North Korean leader Kim Jong Un and US President Donald Trump may both sincerely want to strike a deal on North Korean denuclearization, but both are being undercut by bad counsel from below, and are further undermined by years of failed precedents and resultant distrust.
These were among the points raised by a trio of experts speaking at the East Asian Foundation in Seoul on Tuesday who are – unlike many North Korea watchers – upbeat on the Kim-Trump engagement progress. In the long aftermath of the failure to reach a deal at the February North Korea-US summit in Hanoi, Vietnam, all were cautiously optimistic on the potential of the process.
They stated that the Hanoi summit offered both sides clarity on stances and a solid starting point for future talks – if such talks do, indeed, come to pass. However, they warned that there are multiple precedents for both parties derailing deals that took years to reach.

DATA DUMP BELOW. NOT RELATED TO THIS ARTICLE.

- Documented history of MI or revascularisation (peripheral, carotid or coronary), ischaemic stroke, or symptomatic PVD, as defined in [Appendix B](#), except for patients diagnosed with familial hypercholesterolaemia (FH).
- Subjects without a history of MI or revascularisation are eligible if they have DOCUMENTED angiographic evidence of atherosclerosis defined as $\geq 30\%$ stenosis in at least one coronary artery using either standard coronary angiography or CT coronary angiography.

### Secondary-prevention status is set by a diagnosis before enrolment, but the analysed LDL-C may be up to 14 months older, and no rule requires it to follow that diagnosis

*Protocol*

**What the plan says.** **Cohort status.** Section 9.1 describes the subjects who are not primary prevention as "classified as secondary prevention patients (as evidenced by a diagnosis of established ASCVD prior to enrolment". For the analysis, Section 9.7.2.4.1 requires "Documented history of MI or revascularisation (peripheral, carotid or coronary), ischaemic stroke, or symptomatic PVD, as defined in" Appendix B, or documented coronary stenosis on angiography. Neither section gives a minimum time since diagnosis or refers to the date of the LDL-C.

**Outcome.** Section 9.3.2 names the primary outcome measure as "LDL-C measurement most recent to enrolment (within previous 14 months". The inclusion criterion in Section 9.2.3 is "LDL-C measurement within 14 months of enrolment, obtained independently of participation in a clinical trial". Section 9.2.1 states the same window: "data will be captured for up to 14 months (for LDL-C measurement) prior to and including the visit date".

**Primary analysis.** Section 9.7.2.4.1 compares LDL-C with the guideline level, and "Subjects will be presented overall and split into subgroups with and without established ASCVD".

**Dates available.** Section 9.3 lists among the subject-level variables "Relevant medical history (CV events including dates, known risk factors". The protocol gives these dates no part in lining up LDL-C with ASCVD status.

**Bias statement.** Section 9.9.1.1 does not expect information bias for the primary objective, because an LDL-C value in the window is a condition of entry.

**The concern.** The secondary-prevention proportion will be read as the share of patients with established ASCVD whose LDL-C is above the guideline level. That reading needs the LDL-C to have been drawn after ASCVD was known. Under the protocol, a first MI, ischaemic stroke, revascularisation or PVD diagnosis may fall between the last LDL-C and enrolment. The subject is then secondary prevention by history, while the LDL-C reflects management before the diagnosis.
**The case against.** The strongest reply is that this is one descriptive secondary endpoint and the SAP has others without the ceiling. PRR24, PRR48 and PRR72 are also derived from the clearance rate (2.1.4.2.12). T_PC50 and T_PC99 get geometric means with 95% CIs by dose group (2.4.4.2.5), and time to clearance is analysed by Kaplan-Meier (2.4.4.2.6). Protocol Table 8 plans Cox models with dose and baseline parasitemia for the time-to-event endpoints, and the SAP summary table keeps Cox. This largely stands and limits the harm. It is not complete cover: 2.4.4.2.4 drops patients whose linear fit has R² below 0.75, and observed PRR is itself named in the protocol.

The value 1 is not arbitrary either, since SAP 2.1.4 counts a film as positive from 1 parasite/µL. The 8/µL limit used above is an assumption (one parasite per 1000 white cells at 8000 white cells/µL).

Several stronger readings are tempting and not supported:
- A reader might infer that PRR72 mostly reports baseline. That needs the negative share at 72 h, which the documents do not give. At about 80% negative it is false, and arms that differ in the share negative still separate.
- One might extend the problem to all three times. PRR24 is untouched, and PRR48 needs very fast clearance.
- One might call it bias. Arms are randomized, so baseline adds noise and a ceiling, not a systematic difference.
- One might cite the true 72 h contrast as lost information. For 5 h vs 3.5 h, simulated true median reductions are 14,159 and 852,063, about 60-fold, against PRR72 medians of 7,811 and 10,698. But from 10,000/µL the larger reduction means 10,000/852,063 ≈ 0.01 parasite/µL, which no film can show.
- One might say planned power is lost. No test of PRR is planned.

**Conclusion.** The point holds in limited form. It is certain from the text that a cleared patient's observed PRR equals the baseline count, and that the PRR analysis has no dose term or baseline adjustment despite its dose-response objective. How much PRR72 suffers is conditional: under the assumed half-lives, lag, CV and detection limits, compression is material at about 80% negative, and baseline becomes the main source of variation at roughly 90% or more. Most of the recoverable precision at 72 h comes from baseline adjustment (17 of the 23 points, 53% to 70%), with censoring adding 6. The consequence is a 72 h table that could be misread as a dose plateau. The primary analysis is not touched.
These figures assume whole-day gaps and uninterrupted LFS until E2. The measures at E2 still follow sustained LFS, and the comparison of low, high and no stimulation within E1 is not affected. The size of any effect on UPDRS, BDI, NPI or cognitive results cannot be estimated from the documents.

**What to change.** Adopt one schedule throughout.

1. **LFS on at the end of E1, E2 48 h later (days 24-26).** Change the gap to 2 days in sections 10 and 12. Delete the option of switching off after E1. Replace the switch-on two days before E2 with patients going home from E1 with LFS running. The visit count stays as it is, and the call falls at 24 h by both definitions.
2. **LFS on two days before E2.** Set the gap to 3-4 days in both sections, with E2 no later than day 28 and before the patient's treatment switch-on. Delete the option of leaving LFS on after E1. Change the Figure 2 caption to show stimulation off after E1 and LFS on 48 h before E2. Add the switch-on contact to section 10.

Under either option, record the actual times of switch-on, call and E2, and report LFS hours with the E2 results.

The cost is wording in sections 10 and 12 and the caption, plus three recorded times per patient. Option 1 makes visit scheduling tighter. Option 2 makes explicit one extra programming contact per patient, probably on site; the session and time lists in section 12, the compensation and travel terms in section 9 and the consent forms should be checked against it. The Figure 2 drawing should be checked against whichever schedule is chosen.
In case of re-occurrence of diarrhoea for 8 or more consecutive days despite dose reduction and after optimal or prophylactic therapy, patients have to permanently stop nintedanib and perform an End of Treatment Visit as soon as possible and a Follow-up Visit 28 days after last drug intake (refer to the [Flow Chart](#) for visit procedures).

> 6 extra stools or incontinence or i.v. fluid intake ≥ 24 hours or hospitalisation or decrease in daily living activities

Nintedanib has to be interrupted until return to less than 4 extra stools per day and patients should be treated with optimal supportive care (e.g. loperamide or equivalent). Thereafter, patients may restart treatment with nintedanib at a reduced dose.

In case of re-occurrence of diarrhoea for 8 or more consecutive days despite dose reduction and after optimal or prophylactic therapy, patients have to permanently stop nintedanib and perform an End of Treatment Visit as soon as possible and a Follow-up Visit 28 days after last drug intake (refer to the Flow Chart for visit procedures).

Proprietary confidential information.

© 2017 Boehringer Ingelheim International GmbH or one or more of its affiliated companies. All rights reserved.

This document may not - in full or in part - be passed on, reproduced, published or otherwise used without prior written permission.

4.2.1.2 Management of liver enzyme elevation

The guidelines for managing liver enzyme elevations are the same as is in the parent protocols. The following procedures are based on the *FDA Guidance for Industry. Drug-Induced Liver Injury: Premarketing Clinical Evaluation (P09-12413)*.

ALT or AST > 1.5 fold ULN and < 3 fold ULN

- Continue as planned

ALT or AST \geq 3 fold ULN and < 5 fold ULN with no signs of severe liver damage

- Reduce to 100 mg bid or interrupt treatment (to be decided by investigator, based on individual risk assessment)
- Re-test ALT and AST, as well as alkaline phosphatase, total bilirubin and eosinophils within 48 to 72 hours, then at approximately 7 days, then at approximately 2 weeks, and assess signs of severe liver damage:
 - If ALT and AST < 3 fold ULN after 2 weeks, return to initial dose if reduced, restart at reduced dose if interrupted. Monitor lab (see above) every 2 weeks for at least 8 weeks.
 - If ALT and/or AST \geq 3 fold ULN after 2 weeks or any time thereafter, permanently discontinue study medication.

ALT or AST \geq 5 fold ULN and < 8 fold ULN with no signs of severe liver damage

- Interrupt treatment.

In a world where diplomats and pundits routinely deride Trump, who had said even before entering office that he favored direct talks with North Korean leaders, the experts in Seoul were favorable and upbeat on his high-risk engagement with Kim.
“I spend most of my time engaged in efforts to constrain President Trump, but on Korea, Trump is right,” said Morton Halperin, a former director of the Policy Planning Staff at the US State Depatment under the Clinton administration, and now a senior advisor to George Soros’ Open Society Foundation.
While previous US presidents would not countenance meeting a North Korean leader, Halperin asserted that the first summit in Singapore last year “was a spectacular success … this process needed to start from the top down.”